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Robinson Crusoe

The Ship Recovered
WHILE we were thus preparing our designs, and had first, by main strength, heaved the
boat upon the beach, so high that the tide would not float her off at high-water mark, and
besides, had broke a hole in her bottom too big to be quickly stopped, and were set down
musing what we should do, we heard the ship fire a gun, and make a waft with her ensign
as a signal for the boat to come on board - but no boat stirred; and they fired several
times, making other signals for the boat. At last, when all their signals and firing proved
fruitless, and they found the boat did not stir, we saw them, by the help of my glasses,
hoist another boat out and row towards the shore; and we found, as they approached, that
there were no less than ten men in her, and that they had firearms with them.
As the ship lay almost two leagues from the shore, we had a full view of them as the
came, and a plain sight even of their faces; because the tide having set them a little to the
east of the other boat, they rowed up under shore, to come to the same place where the
other had landed, and where the boat lay; by this means, I say, we had a full view of
them, and the captain knew the persons and characters of all the men in the boat, of
whom, he said, there were three very honest fellows, who, he was sure, were led into this
conspiracy by the rest, being over-powered and frightened; but that as for the boatswain,
who it seems was the chief officer among them, and all the rest, they were as outrageous
as any of the ship's crew, and were no doubt made desperate in their new enterprise; and
terribly apprehensive he was that they would be too powerful for us. I smiled at him, and
told him that men in our circumstances were past the operation of fear; that seeing almost
every condition that could be was better than that which we were supposed to be in, we
ought to expect that the consequence, whether death or life, would be sure to be a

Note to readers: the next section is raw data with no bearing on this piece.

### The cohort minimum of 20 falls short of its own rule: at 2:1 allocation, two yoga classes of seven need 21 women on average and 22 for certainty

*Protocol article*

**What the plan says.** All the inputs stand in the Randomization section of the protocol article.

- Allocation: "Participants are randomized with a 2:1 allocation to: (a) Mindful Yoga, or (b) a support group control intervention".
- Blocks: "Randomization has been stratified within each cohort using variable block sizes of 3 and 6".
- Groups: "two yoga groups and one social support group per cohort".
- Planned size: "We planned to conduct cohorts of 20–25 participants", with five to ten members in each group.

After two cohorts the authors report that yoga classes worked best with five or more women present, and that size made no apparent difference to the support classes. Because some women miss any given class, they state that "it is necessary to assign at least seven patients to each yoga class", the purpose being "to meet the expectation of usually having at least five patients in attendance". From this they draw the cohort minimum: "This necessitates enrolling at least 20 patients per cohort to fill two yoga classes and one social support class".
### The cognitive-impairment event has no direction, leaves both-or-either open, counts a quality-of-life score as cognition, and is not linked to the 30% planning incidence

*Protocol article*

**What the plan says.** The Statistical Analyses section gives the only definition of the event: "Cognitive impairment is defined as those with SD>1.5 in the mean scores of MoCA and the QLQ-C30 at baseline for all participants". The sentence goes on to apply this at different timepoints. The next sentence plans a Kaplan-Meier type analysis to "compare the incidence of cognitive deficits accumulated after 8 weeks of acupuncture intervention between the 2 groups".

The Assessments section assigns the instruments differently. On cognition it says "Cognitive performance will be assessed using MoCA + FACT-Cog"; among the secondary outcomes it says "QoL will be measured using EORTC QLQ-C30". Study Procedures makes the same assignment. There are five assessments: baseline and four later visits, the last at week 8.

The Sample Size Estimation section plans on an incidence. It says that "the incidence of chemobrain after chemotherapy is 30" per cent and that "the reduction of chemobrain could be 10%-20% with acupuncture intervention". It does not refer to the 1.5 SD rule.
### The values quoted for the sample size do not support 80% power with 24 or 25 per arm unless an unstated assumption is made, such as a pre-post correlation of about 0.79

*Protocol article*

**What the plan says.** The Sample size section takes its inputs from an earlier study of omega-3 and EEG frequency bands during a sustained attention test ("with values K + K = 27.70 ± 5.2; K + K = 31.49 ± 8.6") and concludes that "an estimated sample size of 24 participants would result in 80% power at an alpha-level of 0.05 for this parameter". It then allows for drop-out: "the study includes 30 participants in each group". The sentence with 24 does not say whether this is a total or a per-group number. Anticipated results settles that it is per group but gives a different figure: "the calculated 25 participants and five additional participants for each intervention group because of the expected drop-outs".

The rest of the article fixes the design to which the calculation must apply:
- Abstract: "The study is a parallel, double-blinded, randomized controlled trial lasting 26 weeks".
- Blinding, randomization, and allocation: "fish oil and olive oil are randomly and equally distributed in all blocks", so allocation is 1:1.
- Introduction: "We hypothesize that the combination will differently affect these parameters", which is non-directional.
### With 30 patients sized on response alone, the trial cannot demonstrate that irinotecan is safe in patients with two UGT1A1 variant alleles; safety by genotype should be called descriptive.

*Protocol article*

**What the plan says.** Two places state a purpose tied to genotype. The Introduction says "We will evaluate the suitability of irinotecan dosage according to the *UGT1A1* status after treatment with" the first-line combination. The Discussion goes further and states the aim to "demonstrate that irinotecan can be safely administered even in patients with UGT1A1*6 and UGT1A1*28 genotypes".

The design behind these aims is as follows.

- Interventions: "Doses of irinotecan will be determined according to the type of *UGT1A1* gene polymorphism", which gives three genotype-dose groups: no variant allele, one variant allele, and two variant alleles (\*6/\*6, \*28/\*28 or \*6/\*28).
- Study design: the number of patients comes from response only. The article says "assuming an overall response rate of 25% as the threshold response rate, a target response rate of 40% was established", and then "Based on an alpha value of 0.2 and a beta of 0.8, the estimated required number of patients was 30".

deliverance. I asked him what he thought of the circumstances of my life, and whether a
deliverance were not worth venturing for? "And where, sir," said I, "is your belief of my
being preserved here on purpose to save your life, which elevated you a little while ago?
For my part," said I, "there seems to be but one thing amiss in all the prospect of it."
"What is that?" say she. "Why," said I, "it is, that as you say there are three or four honest
fellows among them which should be spared, had they been all of the wicked part of the
crew I should have thought God's providence had singled them out to deliver them into
your hands; for depend upon it, every man that comes ashore is our own, and shall die or
live as they behave to us." As I spoke this with a raised voice and cheerful countenance, I
found it greatly encouraged him; so we set vigorously to our business.
We had, upon the first appearance of the boat's coming from the ship, considered of
separating our prisoners; and we had, indeed, secured them effectually. Two of them, of
whom the captain was less assured than ordinary, I sent with Friday, and one of the three
delivered men, to my cave, where they were remote enough, and out of danger of being
heard or discovered, or of finding their way out of the woods if they could have delivered
themselves. Here they left them bound, but gave them provisions; and promised them, if
they continued there quietly, to give them their liberty in a day or two; but that if they
attempted their escape they should be put to death without mercy. They promised